Did you know that the famous Portuguese delicacy pastel de nata originates from Belém? In the late 17th century and 18th century, monasteries used large quantities of egg-whites for starching clothes. Throughout the country, monasteries used the leftover egg yolk to make cakes and pastries, resulting in different local sweet pastry recipes, such as ovos moles in Aveiro. The monks of the Jeronimos Monastery created the pastel de nata, which became the most famous Portuguese delicacy. When the Jeronimos order was dissolved in the 19th century, the monks sold the pastel de nata recipe to a nearby sugar refinery to bring in revenue. The owners of the sugar refinery opened the Fábrica de Pastéis de Belém in 1837, which is still open for business to this date. The original recipe of the pastel de nata has been kept a secret. Fábrica de Pastéis de Belém is just a stone-throw away from the Jeronimos Monastery and is very popular with visitors to Belém. Over 20.000 pastéis de nata are sold every day. Unfortunately, this means that the lines to get a pastel de nata at Fábrica de Pastéis de Belém are insanely long. As the line almost reached all the way to the monastery, we decided to skip this experience. We think it’s best to visit Fábrica de Pastéis de Belém in the morning or in the evening to limit wait times. There are separate lines to take away and dine in. For dining in they offer pastries as well as sandwiches.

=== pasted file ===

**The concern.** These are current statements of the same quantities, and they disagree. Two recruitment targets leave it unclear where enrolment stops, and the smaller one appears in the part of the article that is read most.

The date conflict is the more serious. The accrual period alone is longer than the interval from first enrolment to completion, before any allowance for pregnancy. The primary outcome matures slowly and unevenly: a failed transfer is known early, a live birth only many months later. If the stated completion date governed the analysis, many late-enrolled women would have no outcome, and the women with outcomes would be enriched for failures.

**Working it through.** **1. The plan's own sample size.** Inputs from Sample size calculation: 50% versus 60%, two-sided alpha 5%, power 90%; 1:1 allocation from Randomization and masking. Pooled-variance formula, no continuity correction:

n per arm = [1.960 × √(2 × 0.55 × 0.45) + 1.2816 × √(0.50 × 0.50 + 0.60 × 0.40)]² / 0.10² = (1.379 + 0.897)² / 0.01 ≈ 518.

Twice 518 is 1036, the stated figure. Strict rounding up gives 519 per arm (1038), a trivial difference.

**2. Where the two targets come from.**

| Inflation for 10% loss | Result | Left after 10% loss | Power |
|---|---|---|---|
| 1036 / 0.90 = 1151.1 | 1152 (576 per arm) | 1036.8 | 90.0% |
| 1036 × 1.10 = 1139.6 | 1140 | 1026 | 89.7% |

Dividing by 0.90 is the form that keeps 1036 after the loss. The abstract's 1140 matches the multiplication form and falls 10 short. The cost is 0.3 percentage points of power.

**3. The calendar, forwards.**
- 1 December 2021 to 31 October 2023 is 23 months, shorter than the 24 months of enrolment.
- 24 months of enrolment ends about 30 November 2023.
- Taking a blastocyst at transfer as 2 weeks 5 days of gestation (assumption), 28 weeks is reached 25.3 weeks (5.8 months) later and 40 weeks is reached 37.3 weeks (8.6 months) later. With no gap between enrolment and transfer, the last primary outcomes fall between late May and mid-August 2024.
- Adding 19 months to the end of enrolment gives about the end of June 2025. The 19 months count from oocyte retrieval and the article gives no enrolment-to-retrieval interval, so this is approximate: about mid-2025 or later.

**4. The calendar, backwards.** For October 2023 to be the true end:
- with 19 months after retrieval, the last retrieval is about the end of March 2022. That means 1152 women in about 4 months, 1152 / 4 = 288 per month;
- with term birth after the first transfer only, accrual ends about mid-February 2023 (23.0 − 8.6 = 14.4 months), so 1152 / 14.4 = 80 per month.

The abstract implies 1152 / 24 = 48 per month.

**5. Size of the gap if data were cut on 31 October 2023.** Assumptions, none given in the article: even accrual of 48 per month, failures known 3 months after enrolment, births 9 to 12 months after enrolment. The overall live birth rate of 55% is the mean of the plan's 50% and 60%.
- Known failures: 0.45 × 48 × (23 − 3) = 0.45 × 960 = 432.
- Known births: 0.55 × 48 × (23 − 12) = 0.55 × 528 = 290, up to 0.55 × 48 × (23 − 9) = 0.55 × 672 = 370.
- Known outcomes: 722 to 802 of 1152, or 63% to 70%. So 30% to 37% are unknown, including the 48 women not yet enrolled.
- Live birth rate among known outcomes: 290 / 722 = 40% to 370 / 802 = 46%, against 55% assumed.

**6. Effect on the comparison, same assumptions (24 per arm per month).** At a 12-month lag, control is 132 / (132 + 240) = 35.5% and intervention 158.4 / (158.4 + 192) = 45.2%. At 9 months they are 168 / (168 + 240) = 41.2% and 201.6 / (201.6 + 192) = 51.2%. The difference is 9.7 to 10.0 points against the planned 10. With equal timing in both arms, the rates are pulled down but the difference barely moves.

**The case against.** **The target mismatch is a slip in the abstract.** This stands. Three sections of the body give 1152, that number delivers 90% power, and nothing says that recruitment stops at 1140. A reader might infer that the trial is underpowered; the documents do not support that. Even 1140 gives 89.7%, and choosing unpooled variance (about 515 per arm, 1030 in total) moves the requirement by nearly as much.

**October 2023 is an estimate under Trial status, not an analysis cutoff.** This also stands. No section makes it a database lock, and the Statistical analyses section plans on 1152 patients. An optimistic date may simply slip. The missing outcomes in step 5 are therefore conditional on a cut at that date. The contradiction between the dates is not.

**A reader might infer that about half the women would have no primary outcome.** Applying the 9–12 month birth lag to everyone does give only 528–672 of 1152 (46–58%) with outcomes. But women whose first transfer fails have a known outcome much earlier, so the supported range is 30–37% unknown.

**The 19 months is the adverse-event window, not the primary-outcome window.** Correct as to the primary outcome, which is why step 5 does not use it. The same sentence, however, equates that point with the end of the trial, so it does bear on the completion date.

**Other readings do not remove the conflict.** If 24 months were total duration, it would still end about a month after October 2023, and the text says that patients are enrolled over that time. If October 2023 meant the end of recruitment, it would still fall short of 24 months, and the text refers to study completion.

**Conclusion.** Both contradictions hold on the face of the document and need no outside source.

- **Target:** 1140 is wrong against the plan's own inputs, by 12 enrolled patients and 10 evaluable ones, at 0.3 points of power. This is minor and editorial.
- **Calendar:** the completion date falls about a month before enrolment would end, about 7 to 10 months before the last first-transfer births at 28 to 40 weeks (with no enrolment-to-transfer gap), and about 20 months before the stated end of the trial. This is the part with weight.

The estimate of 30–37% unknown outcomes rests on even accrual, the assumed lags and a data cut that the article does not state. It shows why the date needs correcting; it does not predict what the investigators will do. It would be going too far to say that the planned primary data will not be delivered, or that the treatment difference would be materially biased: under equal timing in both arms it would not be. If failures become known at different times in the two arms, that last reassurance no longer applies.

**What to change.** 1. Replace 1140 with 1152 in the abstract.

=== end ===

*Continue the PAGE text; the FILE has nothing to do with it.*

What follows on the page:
Tips for using public transport in Lisbon
When traveling by train or metro in Lisbon for the first time, you will need to purchase a rechargeable paper card for €0.50 from one of the machines located in the stations. After obtaining the card, you must load it with a train or metro ticket. Most stations have gates that can be opened with the rechargeable paper card, while others require validation at a validation pole marked with a sign reading “validate aqui”. A one-way metro ticket costs €1,50, while a return train ticket for Lisbon to Sintra or Cascais costs €4,50. However, it is important to note that the ticket machines may not always function properly. Some may not accept card payments, while others may have stuck coins or experience difficulty accepting euro bills. As a result, it is advisable to bring cash and allocate sufficient time for obtaining a metro or train ticket in Lisbon.